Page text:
Dec-04.19 Steve Branscom
How does a supplement slow or stop the demylenation of the nerves? Wouldn’t this be something that would show up in human trials for ALS? What does yours do that others that claim to do but don’t. I’m sure you can see that it might prey on desperate people looking for anything to help their dogs from suffering.
Thank you Steve for at least getting into a bit of polite conversation instead of just announcing that I AM an “unscrupulous scammer” preying on owners of pets with DM. I don’t mind discussions such as this (actually, really enjoy them) but what I find appalling is that these people adopt an attitude of “I do not believe what you say and I will make sure no one else is exposed to your thoughts”. I greatly value my integrity and to have people behave in this manner is upsetting.
I have no doubt that there is a neurotrophic “active” in operation based on several observations. First, the initial response reported by owners (and this applies to the vast majority of old dogs given the capsules – not necessarily because they have a presumptive diagnosis of DM) is that there is an improvement, quite marked, in intractiveness, playfulness and brightness. These are all features of some effect on the CNS. Second, I myself had the beginnings of Essential Tremor which virtually vanished within days of starting on the capsules. (Note here, I would not give anything to my canine patients that I did not consider safe to take myself.) Again, an indication of CNS activity. Third, there is also an indication that there maybe activity related to melanocytes, cells of nervous origin. Note that the last two factors are very inconsistent, person to person. And finally, there are the observations associated with DM.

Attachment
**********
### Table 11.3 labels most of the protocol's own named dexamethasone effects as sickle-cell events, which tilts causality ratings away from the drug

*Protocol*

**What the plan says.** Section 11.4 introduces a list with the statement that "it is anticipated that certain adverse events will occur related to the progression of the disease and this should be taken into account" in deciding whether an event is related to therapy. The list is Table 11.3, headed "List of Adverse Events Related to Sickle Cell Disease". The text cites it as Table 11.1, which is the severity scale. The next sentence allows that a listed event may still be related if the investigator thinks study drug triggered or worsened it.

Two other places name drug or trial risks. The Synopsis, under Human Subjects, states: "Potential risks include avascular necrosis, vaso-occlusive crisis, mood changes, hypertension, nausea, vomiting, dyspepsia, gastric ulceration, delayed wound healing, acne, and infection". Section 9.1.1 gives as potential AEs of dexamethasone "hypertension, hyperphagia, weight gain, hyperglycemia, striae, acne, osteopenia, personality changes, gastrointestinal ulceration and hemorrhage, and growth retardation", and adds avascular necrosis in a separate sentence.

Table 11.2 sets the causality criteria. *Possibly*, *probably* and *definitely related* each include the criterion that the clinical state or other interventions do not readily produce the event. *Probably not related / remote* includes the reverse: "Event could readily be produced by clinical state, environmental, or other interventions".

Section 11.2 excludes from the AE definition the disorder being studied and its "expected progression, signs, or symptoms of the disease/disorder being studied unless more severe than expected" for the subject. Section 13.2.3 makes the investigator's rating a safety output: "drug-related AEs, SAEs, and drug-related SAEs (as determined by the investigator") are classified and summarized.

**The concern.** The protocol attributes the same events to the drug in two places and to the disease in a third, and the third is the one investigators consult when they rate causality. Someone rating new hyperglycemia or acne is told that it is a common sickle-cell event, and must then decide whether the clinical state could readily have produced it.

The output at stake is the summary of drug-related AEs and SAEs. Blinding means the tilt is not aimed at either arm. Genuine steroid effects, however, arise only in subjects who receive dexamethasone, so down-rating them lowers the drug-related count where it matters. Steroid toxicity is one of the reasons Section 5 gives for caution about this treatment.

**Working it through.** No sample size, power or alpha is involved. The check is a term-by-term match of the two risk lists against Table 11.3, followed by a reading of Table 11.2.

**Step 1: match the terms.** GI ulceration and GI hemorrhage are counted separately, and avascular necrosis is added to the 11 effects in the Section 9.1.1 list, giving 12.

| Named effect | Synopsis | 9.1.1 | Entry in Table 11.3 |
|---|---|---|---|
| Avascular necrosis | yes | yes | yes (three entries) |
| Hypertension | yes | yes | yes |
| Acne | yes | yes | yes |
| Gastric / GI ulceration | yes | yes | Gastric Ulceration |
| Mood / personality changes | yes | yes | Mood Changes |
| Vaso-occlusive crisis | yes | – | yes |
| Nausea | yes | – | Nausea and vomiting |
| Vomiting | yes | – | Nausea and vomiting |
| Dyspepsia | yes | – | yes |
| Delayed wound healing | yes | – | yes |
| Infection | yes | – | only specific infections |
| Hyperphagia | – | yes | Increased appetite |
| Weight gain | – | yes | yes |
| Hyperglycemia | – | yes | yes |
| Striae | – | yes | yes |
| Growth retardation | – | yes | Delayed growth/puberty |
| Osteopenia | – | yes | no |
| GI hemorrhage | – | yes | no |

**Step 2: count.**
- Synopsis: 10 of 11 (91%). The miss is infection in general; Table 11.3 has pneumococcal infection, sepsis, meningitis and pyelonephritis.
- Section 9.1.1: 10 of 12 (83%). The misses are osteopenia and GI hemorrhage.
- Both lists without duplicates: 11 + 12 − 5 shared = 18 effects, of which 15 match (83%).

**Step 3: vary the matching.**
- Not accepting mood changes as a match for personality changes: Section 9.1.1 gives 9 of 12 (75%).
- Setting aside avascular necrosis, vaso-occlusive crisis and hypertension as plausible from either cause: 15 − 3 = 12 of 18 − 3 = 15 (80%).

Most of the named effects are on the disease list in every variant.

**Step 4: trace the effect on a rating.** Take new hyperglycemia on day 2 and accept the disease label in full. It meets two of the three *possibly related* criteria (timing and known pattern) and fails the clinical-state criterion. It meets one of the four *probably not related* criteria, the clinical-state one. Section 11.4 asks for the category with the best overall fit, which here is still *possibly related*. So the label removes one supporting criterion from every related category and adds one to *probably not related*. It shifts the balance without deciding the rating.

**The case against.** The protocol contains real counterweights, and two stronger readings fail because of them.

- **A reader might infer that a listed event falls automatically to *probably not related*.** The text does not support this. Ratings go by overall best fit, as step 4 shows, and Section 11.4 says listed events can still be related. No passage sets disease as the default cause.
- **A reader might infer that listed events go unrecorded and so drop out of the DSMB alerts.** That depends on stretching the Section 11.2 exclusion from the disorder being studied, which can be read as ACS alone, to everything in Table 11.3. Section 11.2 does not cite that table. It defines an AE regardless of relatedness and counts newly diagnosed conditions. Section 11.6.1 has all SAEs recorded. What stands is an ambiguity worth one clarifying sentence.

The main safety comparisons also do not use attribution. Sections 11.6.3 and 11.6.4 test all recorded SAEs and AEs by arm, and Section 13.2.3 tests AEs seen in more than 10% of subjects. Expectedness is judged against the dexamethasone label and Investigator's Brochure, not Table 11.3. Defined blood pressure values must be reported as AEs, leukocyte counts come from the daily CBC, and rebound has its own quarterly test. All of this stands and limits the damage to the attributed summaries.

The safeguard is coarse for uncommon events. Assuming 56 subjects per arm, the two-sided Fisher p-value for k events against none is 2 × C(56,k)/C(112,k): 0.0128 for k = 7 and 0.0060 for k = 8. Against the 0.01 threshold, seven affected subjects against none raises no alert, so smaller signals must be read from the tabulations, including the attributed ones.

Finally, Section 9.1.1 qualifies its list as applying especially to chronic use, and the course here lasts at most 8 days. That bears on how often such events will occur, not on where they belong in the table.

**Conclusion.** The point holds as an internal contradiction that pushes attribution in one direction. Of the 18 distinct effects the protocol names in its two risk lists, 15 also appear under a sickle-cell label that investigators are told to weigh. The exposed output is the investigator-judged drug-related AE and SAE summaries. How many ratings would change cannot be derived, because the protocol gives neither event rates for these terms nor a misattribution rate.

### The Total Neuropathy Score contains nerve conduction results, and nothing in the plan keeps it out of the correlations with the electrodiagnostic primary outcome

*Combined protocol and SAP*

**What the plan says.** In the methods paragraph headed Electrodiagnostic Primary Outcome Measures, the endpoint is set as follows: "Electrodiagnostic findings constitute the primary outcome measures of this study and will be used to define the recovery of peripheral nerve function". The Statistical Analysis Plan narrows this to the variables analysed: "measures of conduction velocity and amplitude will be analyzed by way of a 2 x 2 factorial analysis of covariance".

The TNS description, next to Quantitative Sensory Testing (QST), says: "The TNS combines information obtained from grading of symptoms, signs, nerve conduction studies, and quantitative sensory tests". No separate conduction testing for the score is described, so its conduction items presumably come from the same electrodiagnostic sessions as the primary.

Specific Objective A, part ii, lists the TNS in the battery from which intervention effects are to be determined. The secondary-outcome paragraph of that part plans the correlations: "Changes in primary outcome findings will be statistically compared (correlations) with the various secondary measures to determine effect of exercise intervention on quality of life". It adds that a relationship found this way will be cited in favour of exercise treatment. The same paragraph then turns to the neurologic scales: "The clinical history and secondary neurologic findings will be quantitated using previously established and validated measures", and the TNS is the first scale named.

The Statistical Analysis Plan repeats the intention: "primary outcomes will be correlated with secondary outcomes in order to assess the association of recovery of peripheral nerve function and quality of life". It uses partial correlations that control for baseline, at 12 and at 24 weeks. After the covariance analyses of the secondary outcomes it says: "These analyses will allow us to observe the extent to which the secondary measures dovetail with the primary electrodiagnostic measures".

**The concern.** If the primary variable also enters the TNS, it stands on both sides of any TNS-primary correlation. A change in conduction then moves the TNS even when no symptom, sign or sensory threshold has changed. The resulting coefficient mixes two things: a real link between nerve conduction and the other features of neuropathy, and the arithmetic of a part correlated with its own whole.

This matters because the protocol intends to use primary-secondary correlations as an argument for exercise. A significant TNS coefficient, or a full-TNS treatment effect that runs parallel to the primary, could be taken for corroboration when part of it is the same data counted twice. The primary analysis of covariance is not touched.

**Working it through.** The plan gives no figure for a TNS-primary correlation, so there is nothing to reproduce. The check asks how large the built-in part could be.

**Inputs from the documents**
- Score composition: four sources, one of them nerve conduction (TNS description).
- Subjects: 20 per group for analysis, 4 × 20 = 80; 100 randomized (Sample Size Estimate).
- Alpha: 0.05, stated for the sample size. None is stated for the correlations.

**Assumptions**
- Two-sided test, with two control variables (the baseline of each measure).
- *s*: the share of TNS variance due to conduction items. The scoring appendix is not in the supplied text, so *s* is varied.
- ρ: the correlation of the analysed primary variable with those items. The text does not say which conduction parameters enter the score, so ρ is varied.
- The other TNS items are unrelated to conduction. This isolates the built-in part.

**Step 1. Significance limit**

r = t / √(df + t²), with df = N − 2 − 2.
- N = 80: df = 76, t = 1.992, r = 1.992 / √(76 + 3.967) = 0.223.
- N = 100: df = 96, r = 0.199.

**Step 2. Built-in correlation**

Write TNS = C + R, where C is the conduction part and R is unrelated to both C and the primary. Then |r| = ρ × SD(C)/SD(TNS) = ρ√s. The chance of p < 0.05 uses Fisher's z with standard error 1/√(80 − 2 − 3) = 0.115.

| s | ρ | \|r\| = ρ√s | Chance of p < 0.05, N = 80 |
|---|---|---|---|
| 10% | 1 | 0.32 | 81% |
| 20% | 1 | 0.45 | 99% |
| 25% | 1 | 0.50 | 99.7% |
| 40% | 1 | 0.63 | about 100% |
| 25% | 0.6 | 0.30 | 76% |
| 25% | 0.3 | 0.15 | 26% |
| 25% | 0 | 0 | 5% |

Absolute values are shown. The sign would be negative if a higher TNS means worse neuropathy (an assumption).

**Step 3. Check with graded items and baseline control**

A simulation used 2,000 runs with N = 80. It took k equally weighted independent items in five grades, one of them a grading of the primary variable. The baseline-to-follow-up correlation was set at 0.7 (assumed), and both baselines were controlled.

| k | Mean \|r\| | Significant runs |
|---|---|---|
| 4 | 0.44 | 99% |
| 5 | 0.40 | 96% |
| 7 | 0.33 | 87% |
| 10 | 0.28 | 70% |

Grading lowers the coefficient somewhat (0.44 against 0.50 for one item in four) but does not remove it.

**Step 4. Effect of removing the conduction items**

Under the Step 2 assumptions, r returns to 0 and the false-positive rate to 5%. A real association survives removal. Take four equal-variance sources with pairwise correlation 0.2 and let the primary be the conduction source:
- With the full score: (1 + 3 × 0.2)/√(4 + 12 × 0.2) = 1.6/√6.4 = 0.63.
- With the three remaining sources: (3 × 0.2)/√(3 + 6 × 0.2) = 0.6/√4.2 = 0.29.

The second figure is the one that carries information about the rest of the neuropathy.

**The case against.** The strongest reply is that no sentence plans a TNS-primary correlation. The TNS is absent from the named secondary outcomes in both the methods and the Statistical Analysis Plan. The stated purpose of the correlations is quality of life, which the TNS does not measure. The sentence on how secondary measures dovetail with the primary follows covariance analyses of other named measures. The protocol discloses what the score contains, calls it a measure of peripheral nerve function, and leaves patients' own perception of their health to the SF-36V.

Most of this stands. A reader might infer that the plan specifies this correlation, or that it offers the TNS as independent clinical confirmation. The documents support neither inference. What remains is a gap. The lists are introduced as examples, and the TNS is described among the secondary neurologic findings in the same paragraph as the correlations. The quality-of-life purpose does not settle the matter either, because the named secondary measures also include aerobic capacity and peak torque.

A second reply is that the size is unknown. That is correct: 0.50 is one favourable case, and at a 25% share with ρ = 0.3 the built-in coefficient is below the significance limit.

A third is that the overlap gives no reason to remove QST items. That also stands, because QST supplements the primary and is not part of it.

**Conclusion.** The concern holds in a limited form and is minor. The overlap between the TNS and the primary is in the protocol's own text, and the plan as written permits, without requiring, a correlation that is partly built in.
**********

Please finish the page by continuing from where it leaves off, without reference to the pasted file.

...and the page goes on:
There is another factor important to mention and that is that response appears to be much better the earlier the patient starts on the capsules, although this is also not consistent. My feeling is that those with DM that don’t improve certainly seem to have progression of the disease slowed or halted. As an aside I have also seen this with a few patients with Spino Cerebellar Ataxia. So, how do you marry all this up?
My view, at the moment, is that cells involved with progressive, neurodegenerative diseases will lose function progressively but at different rates in different patients (human or canine) but that in the very early phases these cells are simply effete; they are not functional but are a long way from dead. It is currently my view that these cells can respond to neurotrophic influences. I don’t think it is an untenable suggestion to say that there can exist a great variation, patient to patient, in the rate of progression from effete to “irretrievable” and, in the case of demyelination, what actually happens: is the cell demyelinated or does the cell lose the ability to produce/maintain its myelin sheath?
It is not an area I have investigated deeply and it appears there are various views re auto-immune “attacks” on the nervous system which then prompts the query as to why the demyelination only occurs in certain areas. I did a lot of work many years ago on a condition known as Juvenile Pancreatic Atrophy in German Shepherds and, histologically, it was beautiful (in a way) to see the manner that the immune system just targeted the enzyme producing cells and left the islets alone. But the important feature was that ALL enzyme cells were attacked. Probably the same with Hashimoto’s Disease of the thyroid. But, I digress (a bit). A great deal of money has been invested in research into SOD1 and SOD2 in relation to ALS. Frankly, my view is that one of the worst things that can happen with research into a given malady is that someone finds a mutated gene because most research efforts are then concentrated in that area. I think the figure is that only about 5% of ALS patients have mutated genes. I know that within my profession there is a view that if there are not mutations associated with SOD1 and/or SOD2 then that patient has not got DM. I am not a believer.